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Intelligence

 

02 February 2004

Bush to Form Independent Commission to Study Intelligence on WMD

Says he wants to meet first with former ISG head David Kay

President Bush told reporters February 2 that he will form an independent, bipartisan commission to study intelligence on the proliferation of weapons of mass destruction around the world, but he said he wants to meet first at the White House with David Kay, the former head of the Iraq Survey Group (ISG).

Kay resigned from that position recently and testified before the U.S. Congress that he does not think Iraq had weapons of mass destruction prior to the 2003 Iraq war.

Bush said "first of all, I don't know all the facts. We do know that Saddam Hussein had the intent and the capabilities to cause great harm, we know he was a danger. And he was not only a danger to people in the free world, he was a danger to his own people; he slaughtered thousands of people, imprisoned people."

The president said he wants to look at "what the Iraqi Survey group has found" but also "at our war against proliferation and weapons of mass destruction, kind of in a broader context. And so I'm putting together an independent, bipartisan commission to analyze where we stand, what we can do better as we fight this war against terror.

"Before I move forward with the commission, I want to sit down with Mr. Kay. I appreciate his service. I've invited him to come down to the White House. I'll be doing so soon. I do want to get a briefing from him."

Bush spoke to reporters following a meeting with his Cabinet at the White House. Later in the day the White House reported that after the president made his comments to reporters he had lunch in the White House with Kay to discuss the Iraq weapons issue.

Following is the transcript of President Bush's remarks to reporters:

(begin transcript)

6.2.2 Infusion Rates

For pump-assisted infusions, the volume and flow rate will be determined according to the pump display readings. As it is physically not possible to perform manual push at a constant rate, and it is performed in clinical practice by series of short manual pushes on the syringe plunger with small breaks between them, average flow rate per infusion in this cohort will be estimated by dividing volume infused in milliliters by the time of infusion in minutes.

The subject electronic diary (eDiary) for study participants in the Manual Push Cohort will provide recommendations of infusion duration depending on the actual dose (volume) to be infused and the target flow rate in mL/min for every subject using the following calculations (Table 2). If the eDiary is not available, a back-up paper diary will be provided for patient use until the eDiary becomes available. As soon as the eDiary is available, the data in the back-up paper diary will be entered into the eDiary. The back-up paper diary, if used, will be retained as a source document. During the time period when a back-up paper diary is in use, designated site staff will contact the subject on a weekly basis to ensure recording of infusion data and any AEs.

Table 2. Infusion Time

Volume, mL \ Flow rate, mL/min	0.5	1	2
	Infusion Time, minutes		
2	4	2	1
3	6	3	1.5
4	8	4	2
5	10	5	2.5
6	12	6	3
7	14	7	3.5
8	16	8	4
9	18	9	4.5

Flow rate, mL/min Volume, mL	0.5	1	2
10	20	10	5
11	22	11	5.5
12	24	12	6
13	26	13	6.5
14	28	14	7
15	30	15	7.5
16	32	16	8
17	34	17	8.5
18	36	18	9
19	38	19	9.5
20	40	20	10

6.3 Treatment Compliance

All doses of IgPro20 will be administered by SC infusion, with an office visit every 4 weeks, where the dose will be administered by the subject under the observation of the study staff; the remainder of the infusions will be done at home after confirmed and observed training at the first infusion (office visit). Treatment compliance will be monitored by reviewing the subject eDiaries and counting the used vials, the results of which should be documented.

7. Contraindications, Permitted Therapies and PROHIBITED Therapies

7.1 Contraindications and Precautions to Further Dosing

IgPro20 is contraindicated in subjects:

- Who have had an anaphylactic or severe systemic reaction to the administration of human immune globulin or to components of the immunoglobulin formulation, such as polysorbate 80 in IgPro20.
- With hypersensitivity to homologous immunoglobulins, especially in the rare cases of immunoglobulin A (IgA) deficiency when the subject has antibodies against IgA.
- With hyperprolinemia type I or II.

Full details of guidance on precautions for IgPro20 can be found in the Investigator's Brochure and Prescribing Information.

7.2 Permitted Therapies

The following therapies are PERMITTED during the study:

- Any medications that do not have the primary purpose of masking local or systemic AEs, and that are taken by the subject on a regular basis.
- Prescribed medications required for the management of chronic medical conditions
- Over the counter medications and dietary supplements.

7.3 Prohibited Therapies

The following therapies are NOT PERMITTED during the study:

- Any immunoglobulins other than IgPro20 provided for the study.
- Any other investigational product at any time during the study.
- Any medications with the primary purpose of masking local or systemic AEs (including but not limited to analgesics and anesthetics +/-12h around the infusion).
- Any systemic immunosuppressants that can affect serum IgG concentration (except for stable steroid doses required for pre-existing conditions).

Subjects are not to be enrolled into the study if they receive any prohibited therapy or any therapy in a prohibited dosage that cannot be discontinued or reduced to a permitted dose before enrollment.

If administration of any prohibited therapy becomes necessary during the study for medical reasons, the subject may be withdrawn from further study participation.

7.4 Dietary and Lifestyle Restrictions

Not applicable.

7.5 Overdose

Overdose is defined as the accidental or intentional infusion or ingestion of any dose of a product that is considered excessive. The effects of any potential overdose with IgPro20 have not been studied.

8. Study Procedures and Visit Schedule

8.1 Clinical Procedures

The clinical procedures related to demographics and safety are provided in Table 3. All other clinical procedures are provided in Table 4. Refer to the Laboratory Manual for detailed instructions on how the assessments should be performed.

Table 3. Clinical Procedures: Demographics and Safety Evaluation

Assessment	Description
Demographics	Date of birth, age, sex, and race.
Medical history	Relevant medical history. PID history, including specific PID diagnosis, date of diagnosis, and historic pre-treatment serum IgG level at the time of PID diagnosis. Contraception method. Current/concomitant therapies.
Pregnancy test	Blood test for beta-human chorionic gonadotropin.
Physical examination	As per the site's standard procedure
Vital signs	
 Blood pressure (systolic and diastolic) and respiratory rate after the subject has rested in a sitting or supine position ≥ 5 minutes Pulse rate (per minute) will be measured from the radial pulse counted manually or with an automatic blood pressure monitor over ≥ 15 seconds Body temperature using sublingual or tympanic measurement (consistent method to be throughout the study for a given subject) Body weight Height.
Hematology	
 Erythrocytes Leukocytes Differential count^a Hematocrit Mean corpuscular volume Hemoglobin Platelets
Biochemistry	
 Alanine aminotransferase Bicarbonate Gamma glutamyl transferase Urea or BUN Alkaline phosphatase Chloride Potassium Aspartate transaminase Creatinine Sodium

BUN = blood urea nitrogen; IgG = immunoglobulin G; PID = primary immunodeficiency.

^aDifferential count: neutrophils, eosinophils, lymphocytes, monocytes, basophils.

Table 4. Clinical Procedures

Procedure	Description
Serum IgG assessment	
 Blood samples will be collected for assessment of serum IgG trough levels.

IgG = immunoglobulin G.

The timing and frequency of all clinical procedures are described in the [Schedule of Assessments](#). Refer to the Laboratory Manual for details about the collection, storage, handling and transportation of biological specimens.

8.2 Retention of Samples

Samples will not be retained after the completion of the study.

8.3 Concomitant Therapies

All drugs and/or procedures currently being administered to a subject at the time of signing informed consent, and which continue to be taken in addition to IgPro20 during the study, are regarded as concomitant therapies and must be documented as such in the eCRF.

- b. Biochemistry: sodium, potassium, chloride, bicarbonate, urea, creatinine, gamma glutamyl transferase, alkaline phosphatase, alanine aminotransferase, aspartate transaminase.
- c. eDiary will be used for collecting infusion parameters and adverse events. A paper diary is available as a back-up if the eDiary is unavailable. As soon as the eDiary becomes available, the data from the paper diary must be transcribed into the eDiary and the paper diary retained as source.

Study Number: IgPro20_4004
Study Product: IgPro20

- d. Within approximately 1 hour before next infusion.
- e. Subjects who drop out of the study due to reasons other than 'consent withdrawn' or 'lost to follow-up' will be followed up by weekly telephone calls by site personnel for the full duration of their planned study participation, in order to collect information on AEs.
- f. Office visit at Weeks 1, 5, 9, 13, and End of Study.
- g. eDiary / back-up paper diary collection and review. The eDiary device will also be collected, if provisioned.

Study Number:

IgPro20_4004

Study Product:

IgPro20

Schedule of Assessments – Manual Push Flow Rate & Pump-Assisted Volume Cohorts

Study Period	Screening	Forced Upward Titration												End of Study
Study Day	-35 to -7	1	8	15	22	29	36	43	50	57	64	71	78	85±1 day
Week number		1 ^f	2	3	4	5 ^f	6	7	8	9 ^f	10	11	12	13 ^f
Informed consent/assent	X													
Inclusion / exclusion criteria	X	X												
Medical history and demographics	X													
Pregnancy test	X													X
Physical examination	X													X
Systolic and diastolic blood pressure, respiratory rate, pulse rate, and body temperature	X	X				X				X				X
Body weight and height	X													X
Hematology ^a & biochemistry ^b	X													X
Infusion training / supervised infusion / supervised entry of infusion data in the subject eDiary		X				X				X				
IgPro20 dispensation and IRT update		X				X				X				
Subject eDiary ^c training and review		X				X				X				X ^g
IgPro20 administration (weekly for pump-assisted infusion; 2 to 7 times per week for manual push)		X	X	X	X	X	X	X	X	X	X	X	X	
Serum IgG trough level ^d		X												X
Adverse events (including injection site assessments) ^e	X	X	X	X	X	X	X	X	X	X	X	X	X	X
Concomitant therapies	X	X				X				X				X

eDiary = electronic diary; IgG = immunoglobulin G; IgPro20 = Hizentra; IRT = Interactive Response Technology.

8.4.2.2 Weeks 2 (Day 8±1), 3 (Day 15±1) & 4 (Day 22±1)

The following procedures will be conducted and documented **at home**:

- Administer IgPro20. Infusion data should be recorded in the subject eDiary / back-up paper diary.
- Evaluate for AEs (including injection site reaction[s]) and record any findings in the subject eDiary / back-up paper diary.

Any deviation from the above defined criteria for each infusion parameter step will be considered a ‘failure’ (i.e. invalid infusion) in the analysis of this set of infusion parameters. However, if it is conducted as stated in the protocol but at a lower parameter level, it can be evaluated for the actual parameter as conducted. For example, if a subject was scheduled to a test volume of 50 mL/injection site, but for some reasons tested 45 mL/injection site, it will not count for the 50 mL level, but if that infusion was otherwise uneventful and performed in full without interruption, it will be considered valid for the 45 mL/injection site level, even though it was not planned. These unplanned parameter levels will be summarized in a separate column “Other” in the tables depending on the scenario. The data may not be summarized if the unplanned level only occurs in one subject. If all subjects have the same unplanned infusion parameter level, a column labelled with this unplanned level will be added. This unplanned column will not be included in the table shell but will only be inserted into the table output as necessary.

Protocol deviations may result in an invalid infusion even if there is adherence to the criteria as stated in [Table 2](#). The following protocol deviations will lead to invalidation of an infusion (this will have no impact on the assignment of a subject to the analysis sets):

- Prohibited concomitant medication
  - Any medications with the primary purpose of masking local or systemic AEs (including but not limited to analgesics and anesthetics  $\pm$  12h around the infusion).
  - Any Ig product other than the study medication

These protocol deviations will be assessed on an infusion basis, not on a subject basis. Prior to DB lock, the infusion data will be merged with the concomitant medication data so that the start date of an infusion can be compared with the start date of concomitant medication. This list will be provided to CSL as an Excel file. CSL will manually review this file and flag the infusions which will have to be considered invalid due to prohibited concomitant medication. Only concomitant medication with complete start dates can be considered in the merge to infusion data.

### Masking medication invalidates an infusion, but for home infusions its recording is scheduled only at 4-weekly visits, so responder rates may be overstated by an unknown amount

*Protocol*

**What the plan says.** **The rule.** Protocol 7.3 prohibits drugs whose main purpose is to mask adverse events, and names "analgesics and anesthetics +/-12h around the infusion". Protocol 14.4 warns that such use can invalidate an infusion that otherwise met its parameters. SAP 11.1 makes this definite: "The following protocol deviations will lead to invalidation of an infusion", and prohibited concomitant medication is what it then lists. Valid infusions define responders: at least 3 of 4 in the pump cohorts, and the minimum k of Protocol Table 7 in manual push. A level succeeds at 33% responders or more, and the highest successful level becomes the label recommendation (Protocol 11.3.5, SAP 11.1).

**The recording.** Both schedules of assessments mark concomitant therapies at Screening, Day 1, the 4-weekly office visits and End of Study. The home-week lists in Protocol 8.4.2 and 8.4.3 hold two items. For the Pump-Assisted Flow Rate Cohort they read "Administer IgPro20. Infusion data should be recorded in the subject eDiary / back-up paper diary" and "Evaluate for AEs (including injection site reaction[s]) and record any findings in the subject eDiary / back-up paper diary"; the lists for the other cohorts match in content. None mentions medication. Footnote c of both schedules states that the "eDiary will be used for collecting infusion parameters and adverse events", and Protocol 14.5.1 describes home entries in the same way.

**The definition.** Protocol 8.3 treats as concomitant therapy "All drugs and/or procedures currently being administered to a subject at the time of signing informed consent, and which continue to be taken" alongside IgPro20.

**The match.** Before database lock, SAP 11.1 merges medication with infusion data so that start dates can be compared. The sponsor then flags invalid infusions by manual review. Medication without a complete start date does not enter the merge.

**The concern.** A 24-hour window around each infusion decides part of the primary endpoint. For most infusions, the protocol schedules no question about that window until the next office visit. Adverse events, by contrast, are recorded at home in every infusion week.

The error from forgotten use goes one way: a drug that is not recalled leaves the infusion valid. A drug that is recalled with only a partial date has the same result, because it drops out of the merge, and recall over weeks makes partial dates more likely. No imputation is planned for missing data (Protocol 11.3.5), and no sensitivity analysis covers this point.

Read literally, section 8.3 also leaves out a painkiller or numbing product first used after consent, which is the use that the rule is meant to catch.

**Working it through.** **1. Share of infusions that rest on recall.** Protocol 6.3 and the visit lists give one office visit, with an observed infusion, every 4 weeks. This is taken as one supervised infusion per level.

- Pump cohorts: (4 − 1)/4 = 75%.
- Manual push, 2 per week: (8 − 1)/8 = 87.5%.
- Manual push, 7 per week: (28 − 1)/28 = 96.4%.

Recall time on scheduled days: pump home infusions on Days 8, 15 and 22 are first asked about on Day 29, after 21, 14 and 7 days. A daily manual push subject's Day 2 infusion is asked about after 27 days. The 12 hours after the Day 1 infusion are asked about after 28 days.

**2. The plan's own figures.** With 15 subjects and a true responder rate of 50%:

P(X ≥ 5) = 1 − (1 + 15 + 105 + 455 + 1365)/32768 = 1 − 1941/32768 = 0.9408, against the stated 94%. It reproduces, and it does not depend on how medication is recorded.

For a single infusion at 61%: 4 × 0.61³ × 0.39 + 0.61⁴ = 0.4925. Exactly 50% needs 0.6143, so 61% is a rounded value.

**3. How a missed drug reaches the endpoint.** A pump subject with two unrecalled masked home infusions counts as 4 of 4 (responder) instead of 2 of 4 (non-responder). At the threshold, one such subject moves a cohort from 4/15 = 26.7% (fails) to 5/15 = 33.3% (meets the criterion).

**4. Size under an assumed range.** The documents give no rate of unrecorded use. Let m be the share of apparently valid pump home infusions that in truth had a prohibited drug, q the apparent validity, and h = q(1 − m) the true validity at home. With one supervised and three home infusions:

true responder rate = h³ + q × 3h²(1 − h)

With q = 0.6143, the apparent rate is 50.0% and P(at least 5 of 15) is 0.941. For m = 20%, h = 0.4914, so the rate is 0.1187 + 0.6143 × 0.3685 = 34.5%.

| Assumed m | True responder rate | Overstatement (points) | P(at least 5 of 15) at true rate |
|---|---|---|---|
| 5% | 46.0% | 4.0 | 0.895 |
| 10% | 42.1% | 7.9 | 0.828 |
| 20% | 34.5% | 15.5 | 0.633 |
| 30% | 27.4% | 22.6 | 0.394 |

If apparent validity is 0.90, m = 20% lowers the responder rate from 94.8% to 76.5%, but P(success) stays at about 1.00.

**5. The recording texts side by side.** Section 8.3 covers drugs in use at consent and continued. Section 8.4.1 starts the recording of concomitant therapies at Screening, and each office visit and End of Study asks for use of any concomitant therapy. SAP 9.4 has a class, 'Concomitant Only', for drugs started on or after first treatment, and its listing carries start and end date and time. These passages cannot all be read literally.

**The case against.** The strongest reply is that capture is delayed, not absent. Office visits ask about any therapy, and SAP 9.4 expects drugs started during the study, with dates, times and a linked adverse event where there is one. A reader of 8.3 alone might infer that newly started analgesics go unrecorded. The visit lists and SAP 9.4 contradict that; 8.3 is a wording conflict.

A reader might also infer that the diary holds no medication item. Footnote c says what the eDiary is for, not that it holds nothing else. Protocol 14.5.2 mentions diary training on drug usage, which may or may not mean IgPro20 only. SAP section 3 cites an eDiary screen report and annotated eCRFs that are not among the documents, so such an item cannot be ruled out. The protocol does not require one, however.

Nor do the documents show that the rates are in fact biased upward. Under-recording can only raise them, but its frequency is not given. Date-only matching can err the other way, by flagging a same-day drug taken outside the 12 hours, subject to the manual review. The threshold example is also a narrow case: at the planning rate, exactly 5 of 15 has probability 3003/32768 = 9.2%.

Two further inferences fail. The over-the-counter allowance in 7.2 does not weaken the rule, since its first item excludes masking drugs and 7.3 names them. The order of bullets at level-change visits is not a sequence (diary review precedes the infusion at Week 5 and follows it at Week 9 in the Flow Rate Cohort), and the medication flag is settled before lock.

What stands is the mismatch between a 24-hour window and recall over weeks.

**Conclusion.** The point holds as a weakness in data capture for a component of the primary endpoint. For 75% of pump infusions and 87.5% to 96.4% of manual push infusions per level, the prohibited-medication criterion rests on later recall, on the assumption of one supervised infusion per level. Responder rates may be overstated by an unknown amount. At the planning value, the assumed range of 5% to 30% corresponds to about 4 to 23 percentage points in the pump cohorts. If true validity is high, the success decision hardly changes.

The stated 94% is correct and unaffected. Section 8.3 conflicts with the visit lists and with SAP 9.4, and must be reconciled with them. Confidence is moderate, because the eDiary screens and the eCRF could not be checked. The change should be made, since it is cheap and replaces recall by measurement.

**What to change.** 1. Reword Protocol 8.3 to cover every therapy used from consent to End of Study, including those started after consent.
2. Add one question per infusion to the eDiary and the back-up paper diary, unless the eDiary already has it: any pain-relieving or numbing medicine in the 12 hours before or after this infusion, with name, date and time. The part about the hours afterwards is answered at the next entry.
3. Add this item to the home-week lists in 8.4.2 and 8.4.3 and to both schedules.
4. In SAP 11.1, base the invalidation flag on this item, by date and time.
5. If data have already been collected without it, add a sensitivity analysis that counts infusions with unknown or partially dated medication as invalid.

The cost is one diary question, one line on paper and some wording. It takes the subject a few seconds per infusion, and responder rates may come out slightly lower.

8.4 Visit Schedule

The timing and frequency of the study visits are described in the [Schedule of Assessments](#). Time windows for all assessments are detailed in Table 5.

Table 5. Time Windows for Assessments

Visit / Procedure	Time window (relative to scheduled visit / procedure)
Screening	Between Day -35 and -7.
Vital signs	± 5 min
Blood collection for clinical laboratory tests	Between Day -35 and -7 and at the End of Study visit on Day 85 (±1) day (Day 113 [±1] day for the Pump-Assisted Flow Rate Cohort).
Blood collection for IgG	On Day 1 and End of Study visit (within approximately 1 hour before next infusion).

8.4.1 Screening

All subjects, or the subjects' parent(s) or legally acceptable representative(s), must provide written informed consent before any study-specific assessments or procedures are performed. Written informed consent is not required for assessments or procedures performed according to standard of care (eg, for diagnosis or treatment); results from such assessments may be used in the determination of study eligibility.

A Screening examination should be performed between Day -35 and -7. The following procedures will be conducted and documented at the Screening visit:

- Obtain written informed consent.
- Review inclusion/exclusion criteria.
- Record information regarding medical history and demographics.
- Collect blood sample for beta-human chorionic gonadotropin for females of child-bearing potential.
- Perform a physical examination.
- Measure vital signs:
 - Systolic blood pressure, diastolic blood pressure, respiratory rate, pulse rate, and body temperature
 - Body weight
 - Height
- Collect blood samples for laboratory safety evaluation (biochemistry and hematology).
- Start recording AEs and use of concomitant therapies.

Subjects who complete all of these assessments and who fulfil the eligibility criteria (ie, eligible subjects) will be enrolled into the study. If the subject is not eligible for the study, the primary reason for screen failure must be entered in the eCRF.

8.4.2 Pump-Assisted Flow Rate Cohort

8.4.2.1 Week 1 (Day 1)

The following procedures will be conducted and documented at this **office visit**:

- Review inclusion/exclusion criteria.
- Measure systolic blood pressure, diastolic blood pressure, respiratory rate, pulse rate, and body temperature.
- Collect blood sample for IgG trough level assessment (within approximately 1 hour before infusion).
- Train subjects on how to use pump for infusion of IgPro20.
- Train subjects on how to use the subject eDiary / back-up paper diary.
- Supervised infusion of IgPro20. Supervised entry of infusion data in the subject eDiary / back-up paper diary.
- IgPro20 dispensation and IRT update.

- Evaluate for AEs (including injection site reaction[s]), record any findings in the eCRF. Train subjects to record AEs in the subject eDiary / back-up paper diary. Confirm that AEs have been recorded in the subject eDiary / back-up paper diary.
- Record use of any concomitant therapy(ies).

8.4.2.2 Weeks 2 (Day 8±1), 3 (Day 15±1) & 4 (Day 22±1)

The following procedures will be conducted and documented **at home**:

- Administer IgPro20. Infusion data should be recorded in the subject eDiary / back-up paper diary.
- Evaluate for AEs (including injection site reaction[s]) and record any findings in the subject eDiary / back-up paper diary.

THE WHITE HOUSE
Office of the Press Secretary
February 2, 2004

REMARKS BY THE PRESIDENT IN PHOTO OPPORTUNITY AFTER MEETING WITH CABINET

The Cabinet Room
9:55 A.M. EST

THE PRESIDENT: I want to thank the members of my Cabinet for their service to our country. I'm proud of the team I've put together to serve our citizens. These are good, honorable people who have come to Washington, D.C. to put the nation's interests above their self-interest.

We had a good discussion today about our nation's priorities. Secretary Powell briefed us on the alliances, the strong alliances we have around the world, a deep desire to continue to work with nations to bring freedom and peace around the world. The Secretary of Defense briefed us on the progress we're making in Afghanistan and in Iraq. Appreciate the briefing I got from Tom Ridge about homeland security efforts. And we've got a lot of really fine people in the country who are working overtime, long hours, to protect the American people and they're doing a really fine job.

And, finally, Josh Bolten gave us a briefing on our budget. This administration is putting together -- has put together a budget and will be submitting it to Congress, which sets clear priorities: winning the war on terror, protecting our homeland, making sure our children get educated, making sure the seniors get a modern Medicare system. And at the same time we're calling upon Congress to be wise with the taxpayer's money. We look forward to working with them to bring fiscal discipline to the appropriations process so we can cut the deficit in half over a five year period of time.